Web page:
No peace without human rights at home and abroad
Israeli army troops are capturing and torturing Palestinian detainees with impunity using a “threat to public safety” loophole used in the United States according to a human rights report released in Bethlehem by Al-Mezan Center for Human Rights on Thursday that called for International solidairty.
The human rights group, Al-Mezan has called on the international community to pressure Israel through political, technical and trade relations.
Al-Mezan’s call has come only three days before United States human rights defenders with peace groups and families of prisoners in the United States are holding an International Day of Solidarity with Pelican Bay Hunger Strikers due to violations of the Convention Against Torture similar to those in Israel.
“Palestinians face torture and inhumane treatment in Israeli jails,” the report states.
It documents human rights violations against Palestinians by the Israeli army over two years in Gaza and outlines 85 cases of Palestinians tortured in the Israeli prison system.
It is estimated that 100,000 Americans are tortured in prisons in the United States, daily.
Israelis inflicting torture use U.S. familiar “war on terror” loophole: “Immediate threat to public safety”
One detainee accused of being a threat to public safety told Al-Mezan he was prevented from sleeping, bound in stress positions, spat at and bombarded with loud music, during a 42-day interrogation.
Another prisoner, Nadedh Ali Abed-Rabbo, from Jabalia in north-east Gaza, passed out four times and lost 12 kilograms during the questioning, the report said. After he was released in July 2010, he required medical treatment in Gaza City for hearing loss, nerve spasms and ongoing head pain.
The report slammed the “loophole” in the Israeli Supreme Court prohibition of torture that allows Israeli interrogators to secure permission from supervisors for banned methods if they believe a detainee poses an immediate threat to public safety.
“The study detailed around 50 Palestinian prisoners being held in solitary confinement, and at least 15 Palestinians from Gaza detained as ‘unlawful combatants.'”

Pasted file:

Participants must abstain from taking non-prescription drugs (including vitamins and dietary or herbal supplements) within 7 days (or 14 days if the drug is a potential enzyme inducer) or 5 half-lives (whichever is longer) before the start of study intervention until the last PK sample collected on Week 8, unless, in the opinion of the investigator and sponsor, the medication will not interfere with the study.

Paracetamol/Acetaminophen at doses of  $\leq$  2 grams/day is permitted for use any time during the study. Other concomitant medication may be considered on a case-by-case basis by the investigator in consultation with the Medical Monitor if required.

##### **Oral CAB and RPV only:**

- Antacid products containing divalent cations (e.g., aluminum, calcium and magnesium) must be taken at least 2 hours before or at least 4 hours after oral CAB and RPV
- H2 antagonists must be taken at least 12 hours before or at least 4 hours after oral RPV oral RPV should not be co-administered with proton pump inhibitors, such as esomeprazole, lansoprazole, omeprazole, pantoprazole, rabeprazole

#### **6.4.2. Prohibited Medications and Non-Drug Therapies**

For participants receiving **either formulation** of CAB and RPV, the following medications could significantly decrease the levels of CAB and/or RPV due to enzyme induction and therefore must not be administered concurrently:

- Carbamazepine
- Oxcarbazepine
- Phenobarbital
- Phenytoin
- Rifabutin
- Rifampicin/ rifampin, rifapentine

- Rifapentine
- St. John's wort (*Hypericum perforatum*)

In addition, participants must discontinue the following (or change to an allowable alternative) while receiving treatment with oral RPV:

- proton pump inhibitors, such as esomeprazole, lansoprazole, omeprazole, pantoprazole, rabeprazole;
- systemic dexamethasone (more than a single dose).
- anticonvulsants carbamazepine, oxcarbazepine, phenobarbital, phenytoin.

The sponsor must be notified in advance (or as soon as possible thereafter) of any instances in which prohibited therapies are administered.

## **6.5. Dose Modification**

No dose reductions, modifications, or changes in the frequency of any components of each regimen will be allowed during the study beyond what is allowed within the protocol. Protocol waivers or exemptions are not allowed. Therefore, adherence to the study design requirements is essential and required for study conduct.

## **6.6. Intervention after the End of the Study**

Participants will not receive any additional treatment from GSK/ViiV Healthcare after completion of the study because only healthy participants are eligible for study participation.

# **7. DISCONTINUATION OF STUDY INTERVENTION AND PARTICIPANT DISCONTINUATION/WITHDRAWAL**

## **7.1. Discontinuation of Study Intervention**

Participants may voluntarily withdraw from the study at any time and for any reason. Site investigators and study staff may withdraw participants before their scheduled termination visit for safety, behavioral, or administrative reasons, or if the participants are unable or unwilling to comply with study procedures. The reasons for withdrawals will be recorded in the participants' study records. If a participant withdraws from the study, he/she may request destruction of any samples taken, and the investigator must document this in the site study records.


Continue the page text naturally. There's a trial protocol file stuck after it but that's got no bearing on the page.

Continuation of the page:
Al-Mezan documented Isrealis imprisoning 28 Palestinian rubble and scrap collectors, including four children, by the Israeli army near the buffer zone, and 65 arrests fishermen off Gaza waters.
“The essence of the policy of the blockade is cruel, inhuman and degrading treatment of the population at large, a prima facie violation of the [Convention Against Torture],” the report noted.
Call to international community to end prison torture
The Al-Mezan study calls on the international community to pressure “Israel to comply with its international obligations through their political, technical and trade relations with the state.”
A similar call has been made by Unied States human rights defenders due to similar abuses in American prisons.
On Monday, August 1, United States top peace, justice human rights groups and family members of prisoners, those committed to non-violence, are standing in solidarity with the 100,000 tortured prisoners in American solitary confinement “hell-holes” and with tortured prisoners globally.
The day of action, International Day of Solidarity with the Prisoner Hunger Strikers, was called by World Can’t Wait with prisoner family members and advocates in honor of the approximately 7000 California prisoners who refused food for up to 25 days during the historical peaceful Pelican Bay Prison hunger strike this month, conducted due to American torture in prisons.
The August 1, international actions intend to raise awareness about core violence perpetrated daily in the United States, the nation with the highest prison population in the world yet ignored by the public, many “peace groups,” and media. Human rights groups are calling for accountability of all nations violating the Convention Against Torture.
For further information about creating an event to participate in Monday’s day of action, peace and human rights peace groups plus families of prisoners are requested to see firstname.lastname@example.org and email@example.com.
Related articles by Deborah Dupré